7. How much do you know, or can you find out, about the site for the proposed development?

Is it in your area and are you familiar with it? Is there likely to be demand for the kind of homes being proposed? Is it in an area that is forecast to become popular, or has it been popular for some time, so that perhaps prices have peaked?

Read more: can we solve the housing crisis with property crowdfunding?

Are there plenty of jobs available in commuting distance or is a major employer shutting up shop? If the development is for executive family homes, are there good schools in the neighbourhood?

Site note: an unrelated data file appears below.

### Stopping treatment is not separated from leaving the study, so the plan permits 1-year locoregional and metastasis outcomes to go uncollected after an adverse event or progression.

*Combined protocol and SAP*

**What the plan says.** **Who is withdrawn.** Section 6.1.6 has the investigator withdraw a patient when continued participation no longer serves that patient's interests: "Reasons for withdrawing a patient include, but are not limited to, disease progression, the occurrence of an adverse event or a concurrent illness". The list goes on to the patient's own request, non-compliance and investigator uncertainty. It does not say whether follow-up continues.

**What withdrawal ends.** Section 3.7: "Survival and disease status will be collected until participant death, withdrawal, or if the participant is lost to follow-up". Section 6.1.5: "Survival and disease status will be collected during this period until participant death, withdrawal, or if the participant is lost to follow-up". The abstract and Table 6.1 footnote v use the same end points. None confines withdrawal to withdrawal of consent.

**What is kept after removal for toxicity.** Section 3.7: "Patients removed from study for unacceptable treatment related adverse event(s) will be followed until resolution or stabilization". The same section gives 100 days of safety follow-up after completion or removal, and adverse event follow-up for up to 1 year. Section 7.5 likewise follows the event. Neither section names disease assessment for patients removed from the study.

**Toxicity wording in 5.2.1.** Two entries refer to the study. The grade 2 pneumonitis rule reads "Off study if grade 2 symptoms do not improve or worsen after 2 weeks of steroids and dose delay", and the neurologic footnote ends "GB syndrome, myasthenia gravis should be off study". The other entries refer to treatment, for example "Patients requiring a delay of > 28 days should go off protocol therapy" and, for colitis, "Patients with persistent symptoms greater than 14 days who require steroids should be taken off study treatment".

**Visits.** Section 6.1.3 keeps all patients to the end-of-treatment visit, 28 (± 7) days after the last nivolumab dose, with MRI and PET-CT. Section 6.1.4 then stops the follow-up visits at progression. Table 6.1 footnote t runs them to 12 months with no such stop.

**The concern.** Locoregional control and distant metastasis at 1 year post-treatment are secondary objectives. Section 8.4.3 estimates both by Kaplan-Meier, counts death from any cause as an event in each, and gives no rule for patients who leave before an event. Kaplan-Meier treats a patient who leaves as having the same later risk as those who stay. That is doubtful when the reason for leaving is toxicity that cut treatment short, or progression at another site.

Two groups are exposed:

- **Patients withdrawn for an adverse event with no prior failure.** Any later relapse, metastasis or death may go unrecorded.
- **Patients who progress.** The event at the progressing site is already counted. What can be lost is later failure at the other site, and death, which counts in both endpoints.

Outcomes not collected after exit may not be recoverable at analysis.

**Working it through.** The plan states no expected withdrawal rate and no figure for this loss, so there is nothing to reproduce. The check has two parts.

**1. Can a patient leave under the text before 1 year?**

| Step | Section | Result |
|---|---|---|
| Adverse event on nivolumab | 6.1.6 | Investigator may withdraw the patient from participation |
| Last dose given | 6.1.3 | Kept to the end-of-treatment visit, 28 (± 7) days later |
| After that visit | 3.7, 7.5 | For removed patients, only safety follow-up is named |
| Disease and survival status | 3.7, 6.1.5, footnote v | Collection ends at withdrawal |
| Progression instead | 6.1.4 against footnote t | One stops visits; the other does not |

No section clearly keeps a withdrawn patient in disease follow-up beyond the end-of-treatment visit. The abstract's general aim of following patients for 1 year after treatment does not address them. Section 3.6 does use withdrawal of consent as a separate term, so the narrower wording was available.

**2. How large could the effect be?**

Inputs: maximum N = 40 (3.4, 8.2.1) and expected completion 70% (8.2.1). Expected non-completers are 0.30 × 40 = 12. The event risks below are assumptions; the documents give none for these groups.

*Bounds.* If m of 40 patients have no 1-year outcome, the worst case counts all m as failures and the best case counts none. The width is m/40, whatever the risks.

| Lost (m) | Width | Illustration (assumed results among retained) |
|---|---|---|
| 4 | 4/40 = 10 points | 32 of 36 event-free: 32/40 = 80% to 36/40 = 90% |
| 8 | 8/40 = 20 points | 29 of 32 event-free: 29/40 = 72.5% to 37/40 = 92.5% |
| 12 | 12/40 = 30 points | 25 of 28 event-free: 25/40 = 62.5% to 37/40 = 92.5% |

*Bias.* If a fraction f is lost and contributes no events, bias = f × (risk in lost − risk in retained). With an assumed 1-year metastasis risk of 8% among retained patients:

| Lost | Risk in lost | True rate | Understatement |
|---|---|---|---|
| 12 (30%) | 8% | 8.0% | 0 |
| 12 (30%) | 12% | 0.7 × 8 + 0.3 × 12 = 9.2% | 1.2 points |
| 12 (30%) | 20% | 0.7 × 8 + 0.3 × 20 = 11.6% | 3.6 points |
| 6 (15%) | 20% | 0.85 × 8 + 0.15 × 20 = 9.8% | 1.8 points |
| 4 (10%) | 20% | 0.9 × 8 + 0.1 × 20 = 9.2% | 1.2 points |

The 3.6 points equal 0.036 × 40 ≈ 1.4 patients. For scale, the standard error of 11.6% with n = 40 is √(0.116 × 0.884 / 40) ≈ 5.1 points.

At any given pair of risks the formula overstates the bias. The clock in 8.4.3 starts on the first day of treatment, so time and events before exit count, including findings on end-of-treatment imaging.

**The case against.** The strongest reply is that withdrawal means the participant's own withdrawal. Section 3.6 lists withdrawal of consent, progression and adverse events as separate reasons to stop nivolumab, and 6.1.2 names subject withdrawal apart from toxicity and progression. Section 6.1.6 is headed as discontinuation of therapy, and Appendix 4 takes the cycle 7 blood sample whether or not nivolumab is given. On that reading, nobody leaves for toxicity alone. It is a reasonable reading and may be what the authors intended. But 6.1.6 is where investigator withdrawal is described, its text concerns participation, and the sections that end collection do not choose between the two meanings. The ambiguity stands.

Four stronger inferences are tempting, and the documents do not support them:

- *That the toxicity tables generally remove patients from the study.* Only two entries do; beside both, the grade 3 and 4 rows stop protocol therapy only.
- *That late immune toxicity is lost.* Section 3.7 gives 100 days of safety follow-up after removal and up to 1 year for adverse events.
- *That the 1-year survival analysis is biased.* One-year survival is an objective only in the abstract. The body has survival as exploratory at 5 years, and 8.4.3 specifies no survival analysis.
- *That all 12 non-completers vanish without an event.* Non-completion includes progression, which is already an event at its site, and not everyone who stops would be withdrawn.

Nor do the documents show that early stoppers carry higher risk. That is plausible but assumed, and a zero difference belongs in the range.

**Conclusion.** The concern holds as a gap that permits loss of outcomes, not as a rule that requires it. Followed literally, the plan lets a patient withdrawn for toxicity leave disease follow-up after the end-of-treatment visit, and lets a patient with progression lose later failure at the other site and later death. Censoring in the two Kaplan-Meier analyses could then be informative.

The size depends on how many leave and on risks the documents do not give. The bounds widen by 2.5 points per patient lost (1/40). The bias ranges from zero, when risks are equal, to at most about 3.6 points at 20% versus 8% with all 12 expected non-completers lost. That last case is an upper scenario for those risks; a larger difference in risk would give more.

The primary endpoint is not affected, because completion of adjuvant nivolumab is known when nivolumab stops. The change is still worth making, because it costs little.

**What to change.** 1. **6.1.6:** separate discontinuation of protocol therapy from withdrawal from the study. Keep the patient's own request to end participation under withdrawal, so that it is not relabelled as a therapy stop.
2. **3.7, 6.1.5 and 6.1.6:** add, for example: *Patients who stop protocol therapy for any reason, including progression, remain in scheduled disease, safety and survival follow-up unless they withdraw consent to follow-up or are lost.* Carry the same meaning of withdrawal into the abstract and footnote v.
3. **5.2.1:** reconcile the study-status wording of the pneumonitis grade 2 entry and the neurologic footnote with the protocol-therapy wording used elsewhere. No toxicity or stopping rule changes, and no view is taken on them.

Ask yourself all the questions a prospective buyer would asking.

8. What do you know about the property developer?

How long have they been in business? Have they got a track record of delivering successful projects?

9. What do you know about the other investors?

If the platform is a co-investment platform where angel investors or institutions invest alongside ordinary retail investors, then it’s probable they’ve done some due diligence of their own and have satisfied themselves that the project is viable and likely to make a profit.

10. Is this the first deal you’ve looked at, or have you shopped around?

If this is the only deal you’ve really examined, then you’ve no reason to believe it’s the best one. Be choosy.

Property crowdfunding is an exciting way to invest. But don’t get carried away. Like any investment opportunity, always ask questions to make sure you're investing in the right opportunity for you.